Post Shingles

I left off two weeks ago with an account of my battle with shingles. I had meant to post something else in between, something slightly more interesting, but there wasn’t a lot to write home about from where I was, unless I began to discuss China-US relationship which would take up a lot of time and energies which somehow I seemed to have difficulties locating, with the body always seeking for more rest, in particular a lot of bed rest. I pray that none of you would have to go through such experience, ever; which is why I urge all of my friends out there who are over 50 to take the shingles vaccines as soon as you can find a few days – at least two – to prepare for the likely side effects which would require bed rest too.

Well, the good news from the dermatologist was that the virus was under control and that no more anti-viral drugs were required, but the bad news was it would take time for the nerve endings to stop sending out pain signals. Some doctors would routinely prescribe pain killers which are generally not good for the body; while the books say that nerves in general act with a mind of their own and that exercises, meditation and mindfulness practices may help. Friends have urged me to eat more to rebuild health and strength, but traditional Chinese wisdom require a rather strict and restrictive diet. In the midst of such struggles, Su brought back last Saturday a stock of caviar, as a distraction and a celebration of whatever. Well, what the hack, I haven’t been eating steak or beef or taken more than sips of whisky for weeks, but I don’t feel better. I took what Su brought back with some champagne; and somehow, I felt slightly better afterwards. Meanwhile, I thank my Facebook friends for the well wishes, advice and encouragement over a post by Su announcing my discomfort. I plan to resume my exercise routines from tomorrow, gradually, for I have actually lost weight and I dread that I might lose muscles.

Wild thoughts or dreams naturally crossed the mind during prolonged bed rest, including once again what I would put in the sequel to my memoir, if I ever start work on it. I read from Sunday’s Post Magazine that Simon Winchester who would soon be 80 was asked by his publisher when he would write his memoir, but he had other thoughts. To him, an autobiography is the very last thing one writes in one’s life. Well, he is a prolific writer and he apparently retains a successful publisher. I was actually asked last week by a very senior brother when I would publish my sequel. I responded by asking whether he had finished my first. He said of course, cover to cover, adding that since he had paid for the book, he had decided to get his money’s worth. Well, that’s a thought.

I had been thinking about an analogy that I had used before, about life in general which I had borrowed from a friend. It goes something like this. A person goes through life as if he is walking the rooms of a big house. He starts with the room nearest to the entrance and begins to explore what may be in it. He may be attracted by the design, decor and layout of the room or become fascinated by what he finds or meets, people or animals. He then moves on and somehow finds himself in another room, repeating what he did in the first. It would be somewhat similar to our visits to the French chateaux where we would normally move along according to directional signs; and in nearly all cases, we would never return to the rooms we had covered. In my big house analogy, the traveler – for want a better term – would move from room to room staying for different periods in any one of them, but very importantly, without thinking when or if at all he might return the ones he had already been and with no idea what he might expect in the rooms he would visit next.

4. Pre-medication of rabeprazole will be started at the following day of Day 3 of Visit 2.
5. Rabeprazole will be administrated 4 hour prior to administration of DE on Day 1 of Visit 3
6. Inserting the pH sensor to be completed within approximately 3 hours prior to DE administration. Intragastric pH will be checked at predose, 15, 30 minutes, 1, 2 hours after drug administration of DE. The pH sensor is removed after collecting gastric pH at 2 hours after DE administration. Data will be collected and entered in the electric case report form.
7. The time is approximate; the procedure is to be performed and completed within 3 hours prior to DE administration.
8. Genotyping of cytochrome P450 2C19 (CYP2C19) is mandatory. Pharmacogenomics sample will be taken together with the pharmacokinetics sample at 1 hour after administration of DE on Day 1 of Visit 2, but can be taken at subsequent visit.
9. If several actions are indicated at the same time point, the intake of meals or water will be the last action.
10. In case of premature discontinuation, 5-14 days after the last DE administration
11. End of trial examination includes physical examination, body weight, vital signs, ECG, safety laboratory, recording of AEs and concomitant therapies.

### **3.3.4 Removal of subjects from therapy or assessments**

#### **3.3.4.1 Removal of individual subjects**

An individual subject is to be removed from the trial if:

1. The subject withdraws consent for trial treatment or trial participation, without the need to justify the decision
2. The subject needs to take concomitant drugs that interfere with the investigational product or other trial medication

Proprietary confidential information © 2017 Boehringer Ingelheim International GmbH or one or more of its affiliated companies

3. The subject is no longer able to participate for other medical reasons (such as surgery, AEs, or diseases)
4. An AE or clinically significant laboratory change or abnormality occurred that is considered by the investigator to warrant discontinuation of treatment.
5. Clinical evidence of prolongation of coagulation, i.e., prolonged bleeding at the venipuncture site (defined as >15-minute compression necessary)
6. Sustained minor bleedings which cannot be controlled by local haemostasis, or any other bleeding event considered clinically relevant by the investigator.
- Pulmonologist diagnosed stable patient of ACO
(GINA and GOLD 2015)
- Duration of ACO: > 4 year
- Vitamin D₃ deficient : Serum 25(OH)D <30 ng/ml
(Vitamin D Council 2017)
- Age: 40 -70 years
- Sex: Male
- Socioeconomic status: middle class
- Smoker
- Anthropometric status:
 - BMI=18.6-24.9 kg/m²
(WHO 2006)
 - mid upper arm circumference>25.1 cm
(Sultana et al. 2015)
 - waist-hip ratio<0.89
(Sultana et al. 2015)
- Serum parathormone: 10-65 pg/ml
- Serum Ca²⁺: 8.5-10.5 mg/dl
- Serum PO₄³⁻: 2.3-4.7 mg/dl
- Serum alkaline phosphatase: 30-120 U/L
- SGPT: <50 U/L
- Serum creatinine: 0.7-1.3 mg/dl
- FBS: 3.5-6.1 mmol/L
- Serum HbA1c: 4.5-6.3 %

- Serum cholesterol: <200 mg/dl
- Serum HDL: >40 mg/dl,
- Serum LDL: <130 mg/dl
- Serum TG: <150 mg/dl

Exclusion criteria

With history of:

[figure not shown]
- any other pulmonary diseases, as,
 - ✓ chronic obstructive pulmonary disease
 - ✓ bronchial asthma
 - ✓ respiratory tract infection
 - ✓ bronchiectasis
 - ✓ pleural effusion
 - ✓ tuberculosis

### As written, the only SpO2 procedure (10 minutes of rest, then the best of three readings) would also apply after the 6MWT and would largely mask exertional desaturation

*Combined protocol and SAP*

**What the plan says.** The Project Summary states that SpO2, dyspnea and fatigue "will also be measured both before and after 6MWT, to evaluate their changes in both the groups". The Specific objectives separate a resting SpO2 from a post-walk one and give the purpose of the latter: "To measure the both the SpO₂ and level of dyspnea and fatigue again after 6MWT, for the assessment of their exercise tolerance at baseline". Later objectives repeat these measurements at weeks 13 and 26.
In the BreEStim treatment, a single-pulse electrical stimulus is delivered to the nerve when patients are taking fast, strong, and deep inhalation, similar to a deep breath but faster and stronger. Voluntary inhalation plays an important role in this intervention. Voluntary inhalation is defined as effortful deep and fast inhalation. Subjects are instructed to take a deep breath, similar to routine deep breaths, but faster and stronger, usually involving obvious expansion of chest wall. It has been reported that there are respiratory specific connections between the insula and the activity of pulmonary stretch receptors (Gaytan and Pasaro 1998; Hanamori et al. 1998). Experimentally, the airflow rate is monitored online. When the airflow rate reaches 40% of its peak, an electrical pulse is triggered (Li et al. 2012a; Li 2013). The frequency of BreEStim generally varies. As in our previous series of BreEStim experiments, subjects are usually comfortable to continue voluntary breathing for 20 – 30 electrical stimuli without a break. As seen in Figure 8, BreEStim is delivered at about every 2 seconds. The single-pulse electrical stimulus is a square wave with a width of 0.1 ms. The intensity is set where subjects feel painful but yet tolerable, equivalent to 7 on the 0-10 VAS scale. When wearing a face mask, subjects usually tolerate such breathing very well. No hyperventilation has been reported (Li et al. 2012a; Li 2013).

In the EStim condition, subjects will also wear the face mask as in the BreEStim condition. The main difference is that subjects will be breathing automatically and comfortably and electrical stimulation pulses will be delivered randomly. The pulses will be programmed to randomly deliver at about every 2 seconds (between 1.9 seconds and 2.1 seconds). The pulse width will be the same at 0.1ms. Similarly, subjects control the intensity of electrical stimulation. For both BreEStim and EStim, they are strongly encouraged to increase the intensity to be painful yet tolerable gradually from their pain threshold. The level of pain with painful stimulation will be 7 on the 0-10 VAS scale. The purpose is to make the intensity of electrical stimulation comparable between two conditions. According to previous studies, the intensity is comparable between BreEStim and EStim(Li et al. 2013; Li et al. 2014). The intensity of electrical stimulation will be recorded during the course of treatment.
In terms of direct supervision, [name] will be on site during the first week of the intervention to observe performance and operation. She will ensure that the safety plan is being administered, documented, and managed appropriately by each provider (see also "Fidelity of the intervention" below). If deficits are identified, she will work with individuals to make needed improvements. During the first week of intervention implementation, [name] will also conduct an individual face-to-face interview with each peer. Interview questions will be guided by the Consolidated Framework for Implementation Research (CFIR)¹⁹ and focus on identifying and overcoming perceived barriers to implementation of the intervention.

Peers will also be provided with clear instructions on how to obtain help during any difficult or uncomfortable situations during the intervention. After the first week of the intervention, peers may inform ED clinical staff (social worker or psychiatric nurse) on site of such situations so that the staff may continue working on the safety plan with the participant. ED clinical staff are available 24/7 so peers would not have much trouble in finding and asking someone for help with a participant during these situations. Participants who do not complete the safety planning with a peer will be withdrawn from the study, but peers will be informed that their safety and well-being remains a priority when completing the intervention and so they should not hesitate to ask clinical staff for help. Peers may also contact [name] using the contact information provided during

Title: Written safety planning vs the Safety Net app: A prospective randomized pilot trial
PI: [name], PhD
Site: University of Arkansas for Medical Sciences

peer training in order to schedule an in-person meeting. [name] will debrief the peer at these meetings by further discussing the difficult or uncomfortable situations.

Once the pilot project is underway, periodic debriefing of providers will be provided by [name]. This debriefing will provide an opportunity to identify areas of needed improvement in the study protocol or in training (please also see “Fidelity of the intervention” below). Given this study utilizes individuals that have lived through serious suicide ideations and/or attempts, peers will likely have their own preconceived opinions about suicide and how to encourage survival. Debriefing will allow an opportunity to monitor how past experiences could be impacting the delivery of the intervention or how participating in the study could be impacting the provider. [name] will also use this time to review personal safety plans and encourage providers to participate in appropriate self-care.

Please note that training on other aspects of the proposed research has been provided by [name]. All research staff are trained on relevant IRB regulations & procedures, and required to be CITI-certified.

Rosita once told me that I seldom looked up friends voluntarily or actively. She could be right. I simply muddled through. I had chosen a career which provided me a generous allowance for housing so that I was able to rent reasonably spacious apartments. At one time, my private tenancy allowance, or PTA, was more than my monthly salaries. Looking back, I had organized parties at home almost every other week, sometimes even more frequently, entertaining my friends and colleagues. Those were inevitably long sessions, typically with plenty of alcohol and singing at times. Those friends came and went, but on balance, we didn’t get invited back as often. It never bothered me. I have always enjoyed the parties and had often drunk to excess, which wasn’t too nice. Unlike some friends I knew, I did not make records of who had come or when, or what food and wine I had offered them. I was simply enjoying my partying with no agenda. It was somewhat like the moving-from-room-to-room scenario.

It was thus how I had been managing life, or rather how I have allowed life to manage me. I do miss many friends I have come across over the years, but I do not have a system to re-connect them, not after my retirement 20 years ago when I had to keep my own diary and run my daily chores. The situation got worse after Rosita passed away. For example, I had difficulties remembering the names of the colleagues and friends of Rosita we had met in the over 30 years of my public service career. I sometimes ran into them and invariably we had a great time catching up.  

I must have gone on a tangent and am beginning to sound incoherent. Suffice it to say that those thoughts had arisen when I began to explore whether I should be writing about my friends in my sequel. I think I would stop here. I hope to talk to you again soon.

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